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Watching Big Brother

So, who's heard of the Internet Watch Foundation? Me neither, but we should have. If you're in the UK - and especially if you're with certain ISPs - they're deciding what you're allowed to look at on the internet. El Reg has the story:

Six British ISPs are filtering access to Wikipedia after the site was added to an Internet Watch Foundation child-pornography blacklist, according to Wikipedia administrators.

As of Sunday morning UK time, certain British web surfers were unable to view at least one Wikipedia article tagged with ostensible child porn. And, in a roundabout way, the filtering has resulted in Wikipedia admins banning large swaths of the United Kingdom from editing the "free encyclopedia anyone can edit."

The "ostensible child porn" was a Scorpions album cover from 1976, incidentally. Apart from the "secret censorship" issue - I certainly didn't know that my ISP was limiting my internet access based on a list from a non-accountable association - what's really aggravating me is that not only are they censoring my internet use, they're lying about it. If I follow a link that they've censored, I get a "404 not found", rather than a "Censored". Grrrr. I really like my ISP, and there are workarounds to the censorship, but this sucks. I'm thinking of phoning them just to register a complaint, but I don't know if it'll do any good.

On the bright side, people seem to be making a fuss about it. It's probably lucky that they've managed to be so incompetent as to manage to block most UK users on these ISPS (Virgin Media, Be Unlimited/O2/Telefonica, EasyNet/UK Online, PlusNet, Demon, and Opal) from editing Wikipedia, otherwise it wouldn't be getting nearly so much attention. And of course, thanks to the Streisand effect, the censored page in question is currently getting nearly twice as many hits as any other wiki page.

Can't stop the signal.


Dec. 9th, 2008 01:31 pm (UTC)
Well, it is secret in as much as the vast majority of people didn't know it was happening! Not many people have heard of the IWF, the ISPs were distinctly quiet about the fact they were restricting their customers' internet usage

But my point was that people expect images/data such as that the IWF censors to be censored so what's going on isn't really "secret" in any way. If we had a government agency censoring things on the internet that there's no legal nor moral concensus on censoring then you'd have a better basis for calling "foul" but, y'know, what IWF is doing is what people actually both want and expect to happen. All that's happened here is that they've overextended themselves and (given that they didn't censor Amazon) in a hypocritical and confusing way. The fact that we all know who did it and why also damages the argument that this is secretive.

on the basis of the recommendations of an unelected, unaccountable group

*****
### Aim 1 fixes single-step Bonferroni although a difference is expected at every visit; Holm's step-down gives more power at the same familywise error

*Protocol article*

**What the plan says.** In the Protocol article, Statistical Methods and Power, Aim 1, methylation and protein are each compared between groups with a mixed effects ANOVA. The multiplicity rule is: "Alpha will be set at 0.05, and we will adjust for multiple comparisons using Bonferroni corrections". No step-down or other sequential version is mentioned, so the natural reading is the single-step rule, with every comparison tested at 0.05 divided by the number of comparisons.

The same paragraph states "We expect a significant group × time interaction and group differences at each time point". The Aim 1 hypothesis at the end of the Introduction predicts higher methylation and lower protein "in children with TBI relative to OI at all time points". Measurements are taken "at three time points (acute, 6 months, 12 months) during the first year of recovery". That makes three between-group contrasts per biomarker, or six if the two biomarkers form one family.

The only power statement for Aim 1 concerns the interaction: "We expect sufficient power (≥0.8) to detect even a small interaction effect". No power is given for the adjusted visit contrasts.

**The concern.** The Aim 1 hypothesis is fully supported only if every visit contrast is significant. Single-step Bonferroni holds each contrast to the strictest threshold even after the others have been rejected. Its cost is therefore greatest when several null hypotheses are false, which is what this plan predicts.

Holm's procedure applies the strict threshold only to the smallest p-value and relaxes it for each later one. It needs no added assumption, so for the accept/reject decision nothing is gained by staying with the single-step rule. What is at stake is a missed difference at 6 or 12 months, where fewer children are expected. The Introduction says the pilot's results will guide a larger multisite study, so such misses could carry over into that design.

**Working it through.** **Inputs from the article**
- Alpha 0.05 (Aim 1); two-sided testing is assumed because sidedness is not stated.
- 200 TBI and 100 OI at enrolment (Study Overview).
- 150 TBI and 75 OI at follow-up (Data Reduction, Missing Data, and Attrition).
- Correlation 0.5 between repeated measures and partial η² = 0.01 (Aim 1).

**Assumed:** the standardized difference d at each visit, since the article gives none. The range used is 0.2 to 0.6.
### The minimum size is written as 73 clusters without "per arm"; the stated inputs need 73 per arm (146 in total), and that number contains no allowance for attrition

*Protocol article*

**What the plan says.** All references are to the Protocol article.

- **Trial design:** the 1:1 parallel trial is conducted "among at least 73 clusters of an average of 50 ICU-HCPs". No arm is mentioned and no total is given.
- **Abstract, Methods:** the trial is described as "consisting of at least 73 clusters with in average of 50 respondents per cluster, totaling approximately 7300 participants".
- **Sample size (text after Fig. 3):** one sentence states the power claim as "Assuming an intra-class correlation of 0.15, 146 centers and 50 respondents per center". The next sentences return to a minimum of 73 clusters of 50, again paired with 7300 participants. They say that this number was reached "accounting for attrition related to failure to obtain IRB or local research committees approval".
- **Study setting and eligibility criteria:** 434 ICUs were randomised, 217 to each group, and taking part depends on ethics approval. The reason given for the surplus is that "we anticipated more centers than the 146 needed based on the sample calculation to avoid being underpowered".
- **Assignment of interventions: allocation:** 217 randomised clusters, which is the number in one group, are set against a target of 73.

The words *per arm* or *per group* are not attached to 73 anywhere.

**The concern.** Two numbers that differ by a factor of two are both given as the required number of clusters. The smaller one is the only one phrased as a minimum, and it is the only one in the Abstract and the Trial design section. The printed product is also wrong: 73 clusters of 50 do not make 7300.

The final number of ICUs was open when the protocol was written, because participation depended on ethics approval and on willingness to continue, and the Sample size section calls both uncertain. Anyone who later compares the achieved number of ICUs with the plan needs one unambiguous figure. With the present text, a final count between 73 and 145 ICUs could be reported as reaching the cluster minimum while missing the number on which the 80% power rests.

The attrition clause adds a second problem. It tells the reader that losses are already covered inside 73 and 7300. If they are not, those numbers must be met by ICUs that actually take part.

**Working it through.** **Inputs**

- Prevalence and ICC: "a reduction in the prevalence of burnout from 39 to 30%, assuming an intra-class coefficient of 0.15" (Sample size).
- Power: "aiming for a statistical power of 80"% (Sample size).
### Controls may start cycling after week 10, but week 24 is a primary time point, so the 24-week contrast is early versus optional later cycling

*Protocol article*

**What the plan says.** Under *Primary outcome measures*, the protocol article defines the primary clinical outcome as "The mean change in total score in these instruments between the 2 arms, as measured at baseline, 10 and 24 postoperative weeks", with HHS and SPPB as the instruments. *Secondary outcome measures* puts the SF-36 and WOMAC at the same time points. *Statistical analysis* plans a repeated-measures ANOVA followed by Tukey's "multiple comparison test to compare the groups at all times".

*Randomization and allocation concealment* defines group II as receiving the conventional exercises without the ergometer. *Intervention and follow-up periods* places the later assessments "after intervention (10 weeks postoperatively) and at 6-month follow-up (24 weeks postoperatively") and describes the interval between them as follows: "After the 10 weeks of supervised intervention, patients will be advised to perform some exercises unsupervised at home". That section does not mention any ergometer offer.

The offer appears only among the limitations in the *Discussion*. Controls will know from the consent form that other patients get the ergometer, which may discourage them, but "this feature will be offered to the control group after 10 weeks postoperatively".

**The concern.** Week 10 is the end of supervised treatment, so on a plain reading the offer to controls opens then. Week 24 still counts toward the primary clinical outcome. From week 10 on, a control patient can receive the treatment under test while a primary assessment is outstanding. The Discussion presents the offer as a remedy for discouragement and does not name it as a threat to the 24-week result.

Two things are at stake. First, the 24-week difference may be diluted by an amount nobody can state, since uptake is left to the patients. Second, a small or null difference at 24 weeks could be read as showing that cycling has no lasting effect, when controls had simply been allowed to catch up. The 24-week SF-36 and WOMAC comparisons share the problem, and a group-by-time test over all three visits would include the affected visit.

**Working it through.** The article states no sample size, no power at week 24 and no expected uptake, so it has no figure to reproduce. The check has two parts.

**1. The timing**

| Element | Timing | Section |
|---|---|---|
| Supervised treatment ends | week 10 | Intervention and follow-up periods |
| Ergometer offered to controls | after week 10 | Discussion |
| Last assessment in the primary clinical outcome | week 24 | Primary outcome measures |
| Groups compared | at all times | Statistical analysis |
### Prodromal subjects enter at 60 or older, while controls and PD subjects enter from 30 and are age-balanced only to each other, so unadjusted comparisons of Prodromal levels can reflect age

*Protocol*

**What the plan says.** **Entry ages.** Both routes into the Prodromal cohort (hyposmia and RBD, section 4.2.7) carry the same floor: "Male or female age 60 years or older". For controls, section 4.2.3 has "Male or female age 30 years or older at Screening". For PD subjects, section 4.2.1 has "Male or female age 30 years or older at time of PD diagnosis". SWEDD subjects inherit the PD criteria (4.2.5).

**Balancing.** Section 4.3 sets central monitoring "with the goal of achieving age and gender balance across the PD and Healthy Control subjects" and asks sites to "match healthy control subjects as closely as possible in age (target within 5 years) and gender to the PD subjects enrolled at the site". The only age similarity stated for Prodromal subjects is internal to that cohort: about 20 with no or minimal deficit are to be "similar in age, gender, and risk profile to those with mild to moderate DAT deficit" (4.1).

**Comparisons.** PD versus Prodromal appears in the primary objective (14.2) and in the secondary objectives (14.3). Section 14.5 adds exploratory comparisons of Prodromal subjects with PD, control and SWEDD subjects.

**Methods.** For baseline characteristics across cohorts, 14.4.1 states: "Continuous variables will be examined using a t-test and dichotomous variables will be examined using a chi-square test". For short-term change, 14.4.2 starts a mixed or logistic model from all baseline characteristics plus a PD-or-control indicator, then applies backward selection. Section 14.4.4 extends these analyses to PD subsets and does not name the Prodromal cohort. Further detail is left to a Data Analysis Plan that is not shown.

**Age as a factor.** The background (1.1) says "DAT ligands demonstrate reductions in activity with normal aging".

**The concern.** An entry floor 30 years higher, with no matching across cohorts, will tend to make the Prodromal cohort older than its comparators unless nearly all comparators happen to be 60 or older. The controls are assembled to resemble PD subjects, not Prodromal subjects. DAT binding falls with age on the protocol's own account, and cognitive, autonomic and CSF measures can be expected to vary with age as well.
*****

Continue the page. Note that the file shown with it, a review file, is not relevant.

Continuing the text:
Holding nationwide elections for IWF membership isn't really practical, and I wouldn't say they were completely unaccountable; this furore basically proves that (although I would like to know to what extent they are *legally* accountable).

and the majority of the ISPs were going out of their way to AVOID being transparent about it, which is why they were using fake 404 error pages rather than an explanation of what was restricted and why

If the ISP can't get through then a 404 page is what will appear by default; I think it's more likely that it was appearing because no specific "explanatory" page had been created rather than that the ISP's had built a fake 404 page to fool people. That's the wrong thing to do, of course, but I don't think it's get hot under the collar about. And, as you said, Demon do it properly.

I don't think the Foundation's intent is sinister, but I think the power they have definitely is, and power + incompetence is a terrifying combination.

Don't you think "terrifying" is a bit extreme to describe a group whose stated purpose isn't actually controversial? If they were arguing for wide-ranging censorship powers then I'd say there was something to get worried about but IWF are very specific about what they're censoring.

I don't want to see this crap on the internet either, but I would rather it be reported and the site asked to remove it, rather than it being left there and one country (or rather, the non-technical parts of one country, since there are so many easy workarounds) being unable to access part of the open internet.

That's not really practical because the sites that tend to host this kind of stuff are, I'd imagine, in countries where the law is either ineffective or disinterested in cracking down on it. The best way to control access to this stuff is for UK-based ISP's to agree to restrict access to it. There are a few things I'm concerned about (ie I'd rather IWF's recommendations had to pass an independent panel before being implemented to stop nonsense like what's happened over the last couple of days) but I'm certainly not against censor this sort of thing, specifically, in theory or practice.


bad wolf
Notes from extinction

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